by Michael Elihu Colby
(click on photo to enlarge)
There were the many talks Harpo Marx shared with my Grandpa Ben. There was the time Marilyn Monroe flashed Grandma Mary. There was the afternoon Lerner and Loewe promised a role—to eight-year old me—in their new musical Camelot.
Through the years, I collected a trove of treasured stories, while growing up around the Algonquin Hotel, as a real-life counterpart to Eloise of the Plaza.
New York’s landmark Algonquin Hotel was bought in 1946 by my grandparents, Ben and Mary Bodne, Southern Jews atypical of the hotel’s literary types and stage folk. They lived there for the rest of their lives even after selling the hotel in 1987 to a Brazilian subsidiary of a Tokyo corporation (an odd mix leading to a succession of other owners).
According to family legend, my grandparents first fell in love with the Algonquin while honeymooning there in the 1920s. They were dazzled to be hobnobbing with guests like Mary Pickford, Gertrude Lawrence, Douglas Fairbanks Jr., Beatrice Lillie, Sinclair Lewis, and Will Rogers, whom they’d just seen in the Ziegfeld Follies.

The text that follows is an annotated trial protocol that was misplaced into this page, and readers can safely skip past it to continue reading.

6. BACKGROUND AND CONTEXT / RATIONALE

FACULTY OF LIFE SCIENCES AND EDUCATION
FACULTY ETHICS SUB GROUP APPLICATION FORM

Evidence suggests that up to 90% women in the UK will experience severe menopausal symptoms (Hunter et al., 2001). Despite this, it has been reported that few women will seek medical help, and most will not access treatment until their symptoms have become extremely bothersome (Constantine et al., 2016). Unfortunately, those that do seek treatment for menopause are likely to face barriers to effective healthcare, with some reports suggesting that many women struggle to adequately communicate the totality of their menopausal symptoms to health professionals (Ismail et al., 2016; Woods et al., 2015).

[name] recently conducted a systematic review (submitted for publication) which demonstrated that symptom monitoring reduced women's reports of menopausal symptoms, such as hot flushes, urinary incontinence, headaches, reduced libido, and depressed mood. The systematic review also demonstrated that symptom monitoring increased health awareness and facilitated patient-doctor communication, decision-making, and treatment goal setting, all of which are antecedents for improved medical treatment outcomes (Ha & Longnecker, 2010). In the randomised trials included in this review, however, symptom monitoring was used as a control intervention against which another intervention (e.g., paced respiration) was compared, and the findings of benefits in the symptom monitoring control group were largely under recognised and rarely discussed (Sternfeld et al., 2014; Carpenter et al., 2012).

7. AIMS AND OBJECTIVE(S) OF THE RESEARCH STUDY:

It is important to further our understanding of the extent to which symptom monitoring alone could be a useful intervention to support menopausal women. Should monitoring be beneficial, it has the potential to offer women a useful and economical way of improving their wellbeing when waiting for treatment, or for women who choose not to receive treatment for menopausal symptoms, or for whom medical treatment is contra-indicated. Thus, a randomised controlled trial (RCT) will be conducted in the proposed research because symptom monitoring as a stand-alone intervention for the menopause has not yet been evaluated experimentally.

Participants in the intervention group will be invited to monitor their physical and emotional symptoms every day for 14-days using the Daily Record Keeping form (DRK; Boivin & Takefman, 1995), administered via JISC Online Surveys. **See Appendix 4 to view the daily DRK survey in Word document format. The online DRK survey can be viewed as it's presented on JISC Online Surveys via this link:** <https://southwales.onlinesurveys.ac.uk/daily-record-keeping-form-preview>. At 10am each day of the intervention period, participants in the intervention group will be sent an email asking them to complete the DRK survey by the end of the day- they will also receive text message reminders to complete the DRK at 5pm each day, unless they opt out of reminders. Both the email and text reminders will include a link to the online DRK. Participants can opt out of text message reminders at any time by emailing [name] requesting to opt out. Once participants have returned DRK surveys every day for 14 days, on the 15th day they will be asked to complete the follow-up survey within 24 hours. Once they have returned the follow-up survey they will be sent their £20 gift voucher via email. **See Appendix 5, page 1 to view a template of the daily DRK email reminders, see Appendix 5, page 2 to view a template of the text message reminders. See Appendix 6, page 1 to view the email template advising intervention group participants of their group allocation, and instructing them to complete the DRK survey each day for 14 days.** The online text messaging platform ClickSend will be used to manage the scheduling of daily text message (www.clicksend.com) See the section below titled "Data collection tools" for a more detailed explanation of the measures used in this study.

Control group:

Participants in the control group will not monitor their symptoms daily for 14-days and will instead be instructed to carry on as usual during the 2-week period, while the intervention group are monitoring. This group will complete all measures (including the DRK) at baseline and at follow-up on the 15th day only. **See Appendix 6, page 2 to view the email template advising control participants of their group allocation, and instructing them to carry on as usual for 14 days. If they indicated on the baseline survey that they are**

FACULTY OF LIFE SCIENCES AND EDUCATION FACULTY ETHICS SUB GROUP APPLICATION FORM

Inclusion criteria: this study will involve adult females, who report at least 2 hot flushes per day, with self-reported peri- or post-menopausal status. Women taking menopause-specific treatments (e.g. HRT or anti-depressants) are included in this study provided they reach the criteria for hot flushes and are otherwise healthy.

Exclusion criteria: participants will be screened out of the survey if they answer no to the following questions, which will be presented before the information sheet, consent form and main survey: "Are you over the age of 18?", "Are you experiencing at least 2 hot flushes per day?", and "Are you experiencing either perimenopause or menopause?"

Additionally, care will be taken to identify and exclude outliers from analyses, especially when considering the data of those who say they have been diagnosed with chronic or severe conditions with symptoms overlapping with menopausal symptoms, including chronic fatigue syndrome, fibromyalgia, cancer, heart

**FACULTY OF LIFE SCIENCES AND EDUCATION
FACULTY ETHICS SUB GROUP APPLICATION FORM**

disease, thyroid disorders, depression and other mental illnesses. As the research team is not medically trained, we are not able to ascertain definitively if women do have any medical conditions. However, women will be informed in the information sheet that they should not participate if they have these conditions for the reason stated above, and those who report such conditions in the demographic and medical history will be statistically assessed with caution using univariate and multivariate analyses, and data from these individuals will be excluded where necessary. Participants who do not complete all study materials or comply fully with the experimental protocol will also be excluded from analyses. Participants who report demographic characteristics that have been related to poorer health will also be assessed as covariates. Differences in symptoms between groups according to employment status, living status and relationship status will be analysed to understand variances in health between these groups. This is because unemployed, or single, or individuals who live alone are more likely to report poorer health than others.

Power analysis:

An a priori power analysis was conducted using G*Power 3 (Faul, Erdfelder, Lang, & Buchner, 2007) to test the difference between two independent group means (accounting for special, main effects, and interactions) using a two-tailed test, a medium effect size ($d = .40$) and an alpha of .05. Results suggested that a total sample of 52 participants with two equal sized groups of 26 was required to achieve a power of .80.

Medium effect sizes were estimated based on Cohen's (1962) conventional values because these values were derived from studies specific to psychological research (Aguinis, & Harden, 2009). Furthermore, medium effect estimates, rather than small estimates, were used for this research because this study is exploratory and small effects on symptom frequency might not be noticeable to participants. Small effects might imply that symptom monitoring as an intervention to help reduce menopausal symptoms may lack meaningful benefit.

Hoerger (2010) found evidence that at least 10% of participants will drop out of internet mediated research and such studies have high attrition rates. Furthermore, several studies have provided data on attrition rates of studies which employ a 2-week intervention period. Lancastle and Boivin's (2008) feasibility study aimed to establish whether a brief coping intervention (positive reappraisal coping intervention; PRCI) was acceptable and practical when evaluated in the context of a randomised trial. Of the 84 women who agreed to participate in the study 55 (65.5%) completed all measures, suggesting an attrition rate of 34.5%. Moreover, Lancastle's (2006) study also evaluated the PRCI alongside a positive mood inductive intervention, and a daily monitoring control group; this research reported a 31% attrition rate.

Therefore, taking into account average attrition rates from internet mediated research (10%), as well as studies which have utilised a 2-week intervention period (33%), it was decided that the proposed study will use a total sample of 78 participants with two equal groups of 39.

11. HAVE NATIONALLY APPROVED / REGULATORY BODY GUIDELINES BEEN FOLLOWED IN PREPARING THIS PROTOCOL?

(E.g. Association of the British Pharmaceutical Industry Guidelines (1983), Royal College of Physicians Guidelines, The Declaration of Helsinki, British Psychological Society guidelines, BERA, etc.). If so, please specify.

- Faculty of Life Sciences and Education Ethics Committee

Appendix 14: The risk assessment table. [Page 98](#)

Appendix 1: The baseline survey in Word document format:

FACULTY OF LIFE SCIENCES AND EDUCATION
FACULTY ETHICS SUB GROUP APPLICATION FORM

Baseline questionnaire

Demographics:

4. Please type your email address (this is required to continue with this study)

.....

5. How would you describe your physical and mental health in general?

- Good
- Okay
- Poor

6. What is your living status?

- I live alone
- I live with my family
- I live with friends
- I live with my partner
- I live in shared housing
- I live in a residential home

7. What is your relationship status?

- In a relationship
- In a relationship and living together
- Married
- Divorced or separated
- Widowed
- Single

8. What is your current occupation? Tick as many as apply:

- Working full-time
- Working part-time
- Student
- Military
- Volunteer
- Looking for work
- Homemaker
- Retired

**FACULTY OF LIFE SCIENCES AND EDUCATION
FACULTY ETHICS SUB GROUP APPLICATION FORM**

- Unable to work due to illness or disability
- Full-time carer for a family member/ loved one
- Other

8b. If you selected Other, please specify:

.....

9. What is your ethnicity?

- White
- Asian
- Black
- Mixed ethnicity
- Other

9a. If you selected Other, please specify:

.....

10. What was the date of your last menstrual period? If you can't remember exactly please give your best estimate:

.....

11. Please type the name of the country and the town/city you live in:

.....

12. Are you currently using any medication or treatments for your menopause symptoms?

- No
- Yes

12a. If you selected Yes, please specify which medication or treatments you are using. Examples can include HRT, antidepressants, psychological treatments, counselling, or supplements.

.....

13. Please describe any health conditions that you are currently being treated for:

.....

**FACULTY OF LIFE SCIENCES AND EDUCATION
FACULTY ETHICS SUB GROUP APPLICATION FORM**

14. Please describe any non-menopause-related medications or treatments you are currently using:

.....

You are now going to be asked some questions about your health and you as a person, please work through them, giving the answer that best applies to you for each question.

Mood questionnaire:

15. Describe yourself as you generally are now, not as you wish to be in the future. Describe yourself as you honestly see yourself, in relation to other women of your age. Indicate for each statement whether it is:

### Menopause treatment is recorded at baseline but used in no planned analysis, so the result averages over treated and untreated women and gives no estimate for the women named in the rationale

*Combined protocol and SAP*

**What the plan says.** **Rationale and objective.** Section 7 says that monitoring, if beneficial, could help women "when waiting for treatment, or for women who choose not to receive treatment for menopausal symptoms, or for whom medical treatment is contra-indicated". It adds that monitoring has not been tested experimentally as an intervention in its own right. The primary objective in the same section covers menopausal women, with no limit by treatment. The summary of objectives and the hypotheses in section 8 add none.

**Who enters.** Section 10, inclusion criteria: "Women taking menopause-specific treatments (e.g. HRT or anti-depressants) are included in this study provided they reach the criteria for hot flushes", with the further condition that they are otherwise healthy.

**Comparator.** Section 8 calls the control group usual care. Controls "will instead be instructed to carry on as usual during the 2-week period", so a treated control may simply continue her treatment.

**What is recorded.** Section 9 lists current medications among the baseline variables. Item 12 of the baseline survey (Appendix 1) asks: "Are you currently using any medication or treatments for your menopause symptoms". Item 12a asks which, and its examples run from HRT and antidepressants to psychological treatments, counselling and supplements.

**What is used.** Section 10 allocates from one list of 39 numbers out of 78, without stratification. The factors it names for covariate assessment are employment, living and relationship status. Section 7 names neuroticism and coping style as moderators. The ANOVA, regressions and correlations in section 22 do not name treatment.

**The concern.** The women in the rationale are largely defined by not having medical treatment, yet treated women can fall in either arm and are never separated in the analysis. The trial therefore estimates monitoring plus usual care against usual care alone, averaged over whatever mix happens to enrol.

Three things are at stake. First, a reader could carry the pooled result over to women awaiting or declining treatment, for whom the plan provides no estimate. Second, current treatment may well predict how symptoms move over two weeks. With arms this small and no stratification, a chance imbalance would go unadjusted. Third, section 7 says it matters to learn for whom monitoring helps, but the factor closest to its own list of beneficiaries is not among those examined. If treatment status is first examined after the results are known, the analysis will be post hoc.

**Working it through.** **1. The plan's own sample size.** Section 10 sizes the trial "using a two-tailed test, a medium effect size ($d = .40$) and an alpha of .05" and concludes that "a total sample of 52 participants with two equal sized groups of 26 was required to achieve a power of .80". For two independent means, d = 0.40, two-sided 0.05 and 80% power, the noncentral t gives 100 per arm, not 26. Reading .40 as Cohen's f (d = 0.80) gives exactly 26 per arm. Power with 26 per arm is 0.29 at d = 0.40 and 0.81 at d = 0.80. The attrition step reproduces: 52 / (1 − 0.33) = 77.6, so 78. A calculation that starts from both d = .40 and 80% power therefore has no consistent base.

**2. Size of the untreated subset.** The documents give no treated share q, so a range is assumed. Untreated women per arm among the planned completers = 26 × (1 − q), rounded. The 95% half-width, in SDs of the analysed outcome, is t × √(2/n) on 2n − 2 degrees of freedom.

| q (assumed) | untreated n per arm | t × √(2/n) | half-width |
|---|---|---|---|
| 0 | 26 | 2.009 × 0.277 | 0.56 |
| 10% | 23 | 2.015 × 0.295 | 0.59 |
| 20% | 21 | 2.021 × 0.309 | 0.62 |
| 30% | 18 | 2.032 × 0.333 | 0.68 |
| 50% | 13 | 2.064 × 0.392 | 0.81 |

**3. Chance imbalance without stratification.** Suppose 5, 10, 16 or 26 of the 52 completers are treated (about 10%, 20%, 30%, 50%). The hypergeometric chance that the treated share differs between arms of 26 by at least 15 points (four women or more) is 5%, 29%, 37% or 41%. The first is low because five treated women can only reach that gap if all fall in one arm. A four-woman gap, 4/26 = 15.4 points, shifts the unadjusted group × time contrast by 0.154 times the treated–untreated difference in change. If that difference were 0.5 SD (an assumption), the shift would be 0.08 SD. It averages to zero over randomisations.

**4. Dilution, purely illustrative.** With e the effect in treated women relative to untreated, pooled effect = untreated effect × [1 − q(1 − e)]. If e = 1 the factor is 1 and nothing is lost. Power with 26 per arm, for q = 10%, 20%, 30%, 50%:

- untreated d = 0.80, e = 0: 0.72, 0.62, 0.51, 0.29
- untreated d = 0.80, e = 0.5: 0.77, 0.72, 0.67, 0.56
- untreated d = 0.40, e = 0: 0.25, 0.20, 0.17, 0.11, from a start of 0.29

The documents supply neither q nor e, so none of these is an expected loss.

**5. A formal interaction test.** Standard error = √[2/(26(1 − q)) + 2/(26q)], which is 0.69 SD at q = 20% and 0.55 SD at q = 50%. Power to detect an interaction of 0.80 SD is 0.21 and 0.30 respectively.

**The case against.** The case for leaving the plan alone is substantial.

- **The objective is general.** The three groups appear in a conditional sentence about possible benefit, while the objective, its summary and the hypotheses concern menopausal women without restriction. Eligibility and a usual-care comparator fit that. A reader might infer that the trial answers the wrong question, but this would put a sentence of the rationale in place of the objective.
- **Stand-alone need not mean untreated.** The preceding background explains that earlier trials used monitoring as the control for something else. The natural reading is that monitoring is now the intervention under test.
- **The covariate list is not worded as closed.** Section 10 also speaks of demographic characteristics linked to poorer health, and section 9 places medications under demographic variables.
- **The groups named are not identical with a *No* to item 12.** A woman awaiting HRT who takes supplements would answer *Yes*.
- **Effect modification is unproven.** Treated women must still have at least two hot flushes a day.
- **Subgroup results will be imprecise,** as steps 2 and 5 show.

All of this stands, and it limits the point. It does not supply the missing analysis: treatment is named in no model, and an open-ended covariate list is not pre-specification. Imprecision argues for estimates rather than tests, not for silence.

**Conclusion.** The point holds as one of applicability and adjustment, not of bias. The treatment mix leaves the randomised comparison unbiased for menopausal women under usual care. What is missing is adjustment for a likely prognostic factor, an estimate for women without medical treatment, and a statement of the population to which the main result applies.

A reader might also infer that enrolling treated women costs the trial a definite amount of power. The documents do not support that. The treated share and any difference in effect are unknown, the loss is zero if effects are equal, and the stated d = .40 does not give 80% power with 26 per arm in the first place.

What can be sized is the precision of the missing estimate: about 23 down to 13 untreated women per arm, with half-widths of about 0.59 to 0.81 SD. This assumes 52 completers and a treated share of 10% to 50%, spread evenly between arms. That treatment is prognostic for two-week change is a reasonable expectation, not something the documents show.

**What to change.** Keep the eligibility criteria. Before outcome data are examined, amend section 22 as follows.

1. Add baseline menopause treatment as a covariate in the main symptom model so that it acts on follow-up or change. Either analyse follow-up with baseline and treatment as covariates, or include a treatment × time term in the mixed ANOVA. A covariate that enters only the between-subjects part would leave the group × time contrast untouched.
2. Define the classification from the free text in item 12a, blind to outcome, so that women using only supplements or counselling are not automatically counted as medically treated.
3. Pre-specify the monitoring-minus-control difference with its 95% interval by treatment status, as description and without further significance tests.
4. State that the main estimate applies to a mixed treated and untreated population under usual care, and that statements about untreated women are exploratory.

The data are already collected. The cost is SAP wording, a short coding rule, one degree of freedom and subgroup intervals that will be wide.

The Manhattan hotel already had a multifaceted history. Rather than globetrotters, horse stables once occupied the address—59 West 44th Street—where the Algonquin opened in 1902. Noted architect Goldwyn Starrett designed this 174-room, Edwardian style hotel. The place became a Mecca for rising New York luminaries through the guidance of Frank Case, who’d worked there since its inception and who became its owner-manager in 1927. It was he who suggested that the original owner name the hotel the Algonquin (rather than “The Puritan”). A strong advocate for the Arts, Frank Case offered special rates to actors, writers, and artists. He established the Algonquin Round Table, where the likes of Dorothy Parker, George S. Kauffman, Alexander Wollcott, and Robert Benchley regularly lunched—exchanging quips and quotes that proved exceptional p.r. for the hotel.